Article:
Note: The Baptist community referred to above as Cleagh Keating is also spelled Clough Keating, or Cloghkeating on modern maps.
Some idea of Cloghkeating's fortunes through the religious strife of Cromwell's invasion (1649-53), the Restoration, Monmouth's Rebellion (1685), and the Glorious Revolution (1688-1691) is conveyed by the personal letters cited above, as well as the following source:
Thomas Crosby (1740). The history of the English Baptists: from the Reformation to the beginning of the reign of King George I, v3, p43 (http://books.google.com/books?id=594sAAAAYAAJ ):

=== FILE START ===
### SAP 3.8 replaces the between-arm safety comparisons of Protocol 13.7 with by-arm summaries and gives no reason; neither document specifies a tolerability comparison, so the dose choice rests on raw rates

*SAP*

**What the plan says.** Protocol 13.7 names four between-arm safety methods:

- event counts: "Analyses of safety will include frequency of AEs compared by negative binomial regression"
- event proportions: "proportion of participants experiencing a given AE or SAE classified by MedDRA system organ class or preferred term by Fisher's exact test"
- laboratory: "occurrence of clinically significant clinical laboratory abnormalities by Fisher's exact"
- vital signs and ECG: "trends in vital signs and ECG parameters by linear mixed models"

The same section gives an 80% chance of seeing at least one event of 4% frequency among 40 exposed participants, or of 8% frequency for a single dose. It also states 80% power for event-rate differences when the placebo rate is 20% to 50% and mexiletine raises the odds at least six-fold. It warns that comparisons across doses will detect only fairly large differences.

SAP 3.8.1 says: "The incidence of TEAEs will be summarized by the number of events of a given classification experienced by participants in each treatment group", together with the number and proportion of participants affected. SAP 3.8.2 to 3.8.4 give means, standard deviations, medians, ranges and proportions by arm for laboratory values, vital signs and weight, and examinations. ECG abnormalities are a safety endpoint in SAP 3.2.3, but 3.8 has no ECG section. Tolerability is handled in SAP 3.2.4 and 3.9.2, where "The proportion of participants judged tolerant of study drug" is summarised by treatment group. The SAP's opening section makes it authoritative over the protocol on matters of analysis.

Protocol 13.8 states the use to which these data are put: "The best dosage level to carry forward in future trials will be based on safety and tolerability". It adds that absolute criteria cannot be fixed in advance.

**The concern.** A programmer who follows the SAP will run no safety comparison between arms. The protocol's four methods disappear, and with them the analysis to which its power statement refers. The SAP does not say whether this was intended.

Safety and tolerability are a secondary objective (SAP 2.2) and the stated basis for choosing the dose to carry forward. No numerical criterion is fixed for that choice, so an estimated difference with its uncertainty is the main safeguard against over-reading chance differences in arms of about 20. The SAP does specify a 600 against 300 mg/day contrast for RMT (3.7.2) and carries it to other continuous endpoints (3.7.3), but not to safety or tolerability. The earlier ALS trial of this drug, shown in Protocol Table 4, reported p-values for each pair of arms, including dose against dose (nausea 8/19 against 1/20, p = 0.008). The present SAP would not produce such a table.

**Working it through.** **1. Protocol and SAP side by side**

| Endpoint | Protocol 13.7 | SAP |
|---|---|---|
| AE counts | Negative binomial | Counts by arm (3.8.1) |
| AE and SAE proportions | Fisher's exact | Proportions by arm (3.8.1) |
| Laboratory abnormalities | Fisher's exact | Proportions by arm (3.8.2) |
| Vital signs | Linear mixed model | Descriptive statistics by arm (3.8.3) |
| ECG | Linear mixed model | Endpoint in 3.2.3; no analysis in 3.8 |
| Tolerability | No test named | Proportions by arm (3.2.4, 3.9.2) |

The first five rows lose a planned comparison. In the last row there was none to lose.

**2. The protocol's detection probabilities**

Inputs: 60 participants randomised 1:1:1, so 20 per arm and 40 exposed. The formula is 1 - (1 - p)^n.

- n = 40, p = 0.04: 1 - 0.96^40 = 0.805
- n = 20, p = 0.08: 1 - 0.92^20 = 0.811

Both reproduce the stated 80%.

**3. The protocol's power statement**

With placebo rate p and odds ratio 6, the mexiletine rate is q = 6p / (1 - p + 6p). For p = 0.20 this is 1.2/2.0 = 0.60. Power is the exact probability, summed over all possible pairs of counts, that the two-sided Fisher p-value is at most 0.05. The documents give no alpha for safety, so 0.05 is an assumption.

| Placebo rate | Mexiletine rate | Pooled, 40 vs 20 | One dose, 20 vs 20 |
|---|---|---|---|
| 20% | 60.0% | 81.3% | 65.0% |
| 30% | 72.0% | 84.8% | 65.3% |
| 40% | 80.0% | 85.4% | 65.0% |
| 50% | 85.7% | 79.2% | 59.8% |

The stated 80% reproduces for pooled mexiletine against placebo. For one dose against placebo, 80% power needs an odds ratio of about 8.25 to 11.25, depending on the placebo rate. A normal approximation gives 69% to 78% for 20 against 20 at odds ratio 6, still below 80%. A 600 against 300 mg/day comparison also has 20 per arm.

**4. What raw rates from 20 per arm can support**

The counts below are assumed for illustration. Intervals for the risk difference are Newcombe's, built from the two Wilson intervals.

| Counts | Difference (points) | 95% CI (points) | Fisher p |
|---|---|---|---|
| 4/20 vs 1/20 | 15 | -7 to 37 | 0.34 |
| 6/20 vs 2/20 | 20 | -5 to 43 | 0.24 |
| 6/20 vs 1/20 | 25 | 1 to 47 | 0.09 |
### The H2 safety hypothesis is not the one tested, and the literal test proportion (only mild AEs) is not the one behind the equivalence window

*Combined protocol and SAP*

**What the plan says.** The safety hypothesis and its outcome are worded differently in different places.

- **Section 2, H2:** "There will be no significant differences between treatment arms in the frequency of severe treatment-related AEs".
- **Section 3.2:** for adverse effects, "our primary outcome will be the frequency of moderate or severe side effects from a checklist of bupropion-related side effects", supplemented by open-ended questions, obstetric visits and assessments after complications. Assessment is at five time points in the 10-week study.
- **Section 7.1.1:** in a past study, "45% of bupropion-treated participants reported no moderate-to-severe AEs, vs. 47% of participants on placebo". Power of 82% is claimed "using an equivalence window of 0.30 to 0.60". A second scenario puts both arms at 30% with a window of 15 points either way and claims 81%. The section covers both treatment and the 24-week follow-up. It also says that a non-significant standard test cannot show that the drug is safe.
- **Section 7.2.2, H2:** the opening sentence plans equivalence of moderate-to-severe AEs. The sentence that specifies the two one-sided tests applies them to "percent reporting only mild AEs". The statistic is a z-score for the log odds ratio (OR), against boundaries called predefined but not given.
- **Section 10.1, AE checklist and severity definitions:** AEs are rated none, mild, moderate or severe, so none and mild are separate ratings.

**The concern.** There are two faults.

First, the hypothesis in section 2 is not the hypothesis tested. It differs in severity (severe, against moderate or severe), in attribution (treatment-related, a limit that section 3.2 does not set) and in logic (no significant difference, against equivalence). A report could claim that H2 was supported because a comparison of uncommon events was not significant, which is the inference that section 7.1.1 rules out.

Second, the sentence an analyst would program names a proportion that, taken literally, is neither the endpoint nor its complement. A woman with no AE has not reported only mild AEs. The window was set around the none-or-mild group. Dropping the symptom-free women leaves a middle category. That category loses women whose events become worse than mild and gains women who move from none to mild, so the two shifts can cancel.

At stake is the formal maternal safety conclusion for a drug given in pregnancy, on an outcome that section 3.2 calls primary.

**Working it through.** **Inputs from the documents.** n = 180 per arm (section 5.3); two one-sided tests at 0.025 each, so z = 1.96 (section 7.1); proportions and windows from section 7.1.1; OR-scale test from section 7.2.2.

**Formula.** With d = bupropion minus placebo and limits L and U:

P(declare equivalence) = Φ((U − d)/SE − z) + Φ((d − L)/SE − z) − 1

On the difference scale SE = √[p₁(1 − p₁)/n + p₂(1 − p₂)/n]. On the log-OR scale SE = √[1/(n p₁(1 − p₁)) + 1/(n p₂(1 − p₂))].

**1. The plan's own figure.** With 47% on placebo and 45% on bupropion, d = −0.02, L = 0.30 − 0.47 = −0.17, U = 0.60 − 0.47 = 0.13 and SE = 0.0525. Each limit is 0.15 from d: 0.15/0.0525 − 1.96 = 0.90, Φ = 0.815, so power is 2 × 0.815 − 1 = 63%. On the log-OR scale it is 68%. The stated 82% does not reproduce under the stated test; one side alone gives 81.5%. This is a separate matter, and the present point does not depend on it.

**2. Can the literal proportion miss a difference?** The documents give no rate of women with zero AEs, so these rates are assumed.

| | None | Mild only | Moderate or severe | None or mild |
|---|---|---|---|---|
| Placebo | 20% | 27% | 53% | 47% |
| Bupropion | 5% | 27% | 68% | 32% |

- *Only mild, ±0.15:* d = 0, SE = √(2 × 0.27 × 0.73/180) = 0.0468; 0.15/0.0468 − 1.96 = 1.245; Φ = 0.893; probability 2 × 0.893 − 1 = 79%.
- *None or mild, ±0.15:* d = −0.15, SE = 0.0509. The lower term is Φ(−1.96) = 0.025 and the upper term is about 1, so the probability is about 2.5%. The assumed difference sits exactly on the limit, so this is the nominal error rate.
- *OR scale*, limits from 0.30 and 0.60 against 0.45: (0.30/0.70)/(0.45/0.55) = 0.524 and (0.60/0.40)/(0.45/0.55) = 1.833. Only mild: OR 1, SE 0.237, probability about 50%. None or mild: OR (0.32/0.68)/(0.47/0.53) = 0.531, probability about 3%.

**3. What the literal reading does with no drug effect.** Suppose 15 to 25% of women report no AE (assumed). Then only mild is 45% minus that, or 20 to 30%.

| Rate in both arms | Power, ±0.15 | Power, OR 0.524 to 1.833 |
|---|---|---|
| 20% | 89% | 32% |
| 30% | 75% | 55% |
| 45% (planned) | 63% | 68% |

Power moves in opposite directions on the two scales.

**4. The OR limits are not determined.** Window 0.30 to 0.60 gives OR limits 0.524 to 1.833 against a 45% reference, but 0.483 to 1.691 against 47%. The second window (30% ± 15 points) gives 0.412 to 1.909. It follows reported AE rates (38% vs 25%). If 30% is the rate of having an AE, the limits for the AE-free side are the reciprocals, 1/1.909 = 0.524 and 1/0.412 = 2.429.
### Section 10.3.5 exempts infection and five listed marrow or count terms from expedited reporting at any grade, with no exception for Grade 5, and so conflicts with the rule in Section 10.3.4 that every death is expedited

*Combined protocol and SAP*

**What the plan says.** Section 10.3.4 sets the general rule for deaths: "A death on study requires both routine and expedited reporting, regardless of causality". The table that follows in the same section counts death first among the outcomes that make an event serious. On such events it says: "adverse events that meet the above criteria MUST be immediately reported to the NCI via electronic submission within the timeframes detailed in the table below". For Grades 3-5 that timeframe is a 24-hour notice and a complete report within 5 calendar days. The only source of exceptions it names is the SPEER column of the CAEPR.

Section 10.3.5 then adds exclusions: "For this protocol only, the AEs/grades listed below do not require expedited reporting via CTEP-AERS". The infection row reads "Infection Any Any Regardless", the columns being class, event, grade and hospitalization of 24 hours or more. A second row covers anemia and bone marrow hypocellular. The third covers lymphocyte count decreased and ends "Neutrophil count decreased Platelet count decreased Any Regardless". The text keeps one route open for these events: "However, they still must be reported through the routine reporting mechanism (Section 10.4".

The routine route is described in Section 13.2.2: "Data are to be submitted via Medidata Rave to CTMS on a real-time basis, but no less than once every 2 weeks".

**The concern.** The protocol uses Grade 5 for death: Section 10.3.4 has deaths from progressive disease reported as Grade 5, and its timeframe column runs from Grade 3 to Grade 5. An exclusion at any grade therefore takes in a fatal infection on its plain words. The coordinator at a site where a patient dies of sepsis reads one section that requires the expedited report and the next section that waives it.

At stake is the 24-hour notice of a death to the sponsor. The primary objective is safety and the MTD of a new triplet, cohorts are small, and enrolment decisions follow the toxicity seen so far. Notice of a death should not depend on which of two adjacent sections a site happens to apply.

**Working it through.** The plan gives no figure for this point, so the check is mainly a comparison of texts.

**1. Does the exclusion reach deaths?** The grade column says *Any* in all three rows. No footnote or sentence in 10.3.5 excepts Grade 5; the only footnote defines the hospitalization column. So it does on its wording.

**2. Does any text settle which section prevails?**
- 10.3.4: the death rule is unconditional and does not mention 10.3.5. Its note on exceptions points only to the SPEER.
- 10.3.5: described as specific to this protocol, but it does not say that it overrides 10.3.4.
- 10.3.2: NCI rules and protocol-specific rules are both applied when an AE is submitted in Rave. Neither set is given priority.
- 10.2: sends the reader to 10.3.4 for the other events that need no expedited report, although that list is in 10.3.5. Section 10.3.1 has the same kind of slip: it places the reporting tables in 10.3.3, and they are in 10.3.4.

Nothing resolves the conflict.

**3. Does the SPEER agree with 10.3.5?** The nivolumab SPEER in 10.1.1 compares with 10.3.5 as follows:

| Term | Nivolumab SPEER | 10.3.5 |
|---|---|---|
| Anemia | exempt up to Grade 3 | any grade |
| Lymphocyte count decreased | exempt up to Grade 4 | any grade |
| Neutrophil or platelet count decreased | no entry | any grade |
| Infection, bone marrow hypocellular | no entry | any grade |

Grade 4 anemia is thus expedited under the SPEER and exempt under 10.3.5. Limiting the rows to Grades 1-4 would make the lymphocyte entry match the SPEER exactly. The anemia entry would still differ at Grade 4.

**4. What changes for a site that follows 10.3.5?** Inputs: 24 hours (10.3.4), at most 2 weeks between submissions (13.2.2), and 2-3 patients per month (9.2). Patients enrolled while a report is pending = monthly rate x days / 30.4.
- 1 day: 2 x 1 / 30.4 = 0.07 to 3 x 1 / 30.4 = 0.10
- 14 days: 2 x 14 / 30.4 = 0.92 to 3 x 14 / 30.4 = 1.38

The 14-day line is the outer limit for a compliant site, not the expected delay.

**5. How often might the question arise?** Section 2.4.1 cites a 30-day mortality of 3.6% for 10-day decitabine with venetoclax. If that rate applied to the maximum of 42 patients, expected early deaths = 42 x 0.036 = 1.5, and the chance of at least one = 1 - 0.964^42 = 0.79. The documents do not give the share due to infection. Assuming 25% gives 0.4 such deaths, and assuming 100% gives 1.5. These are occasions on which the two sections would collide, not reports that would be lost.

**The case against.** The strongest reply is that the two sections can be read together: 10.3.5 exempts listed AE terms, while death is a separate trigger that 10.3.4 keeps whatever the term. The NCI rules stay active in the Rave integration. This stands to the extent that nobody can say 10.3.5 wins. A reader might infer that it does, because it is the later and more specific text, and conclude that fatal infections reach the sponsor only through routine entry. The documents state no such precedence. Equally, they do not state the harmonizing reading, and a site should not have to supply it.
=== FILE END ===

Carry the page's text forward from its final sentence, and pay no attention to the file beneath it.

[About Thomas Patient, formerly of New England:] In all probability he might be the pastor, or at least an instrument in the founding of that Baptist church at Cloughkeating, which is now a numerous congregation, consisting of between two and three hundred members, some of the general persuasion and some of the particular; who are united in one communion without any distinction. This church, which my manuscript says, was founded by one of old Oliver's officers, is remarkable for the persecution that attended it, in the time of Monmouth's rebellion. The minister, says the manuscript, and all the members, were tryed for their lives. And the foreman of the jury swore, before he went into court, that he would never come out, till he had brought them all in guilty. But by God's providence, he died as soon as he came into court; and they being favoured with a protestant judge, the rest of the jury acquitted them all.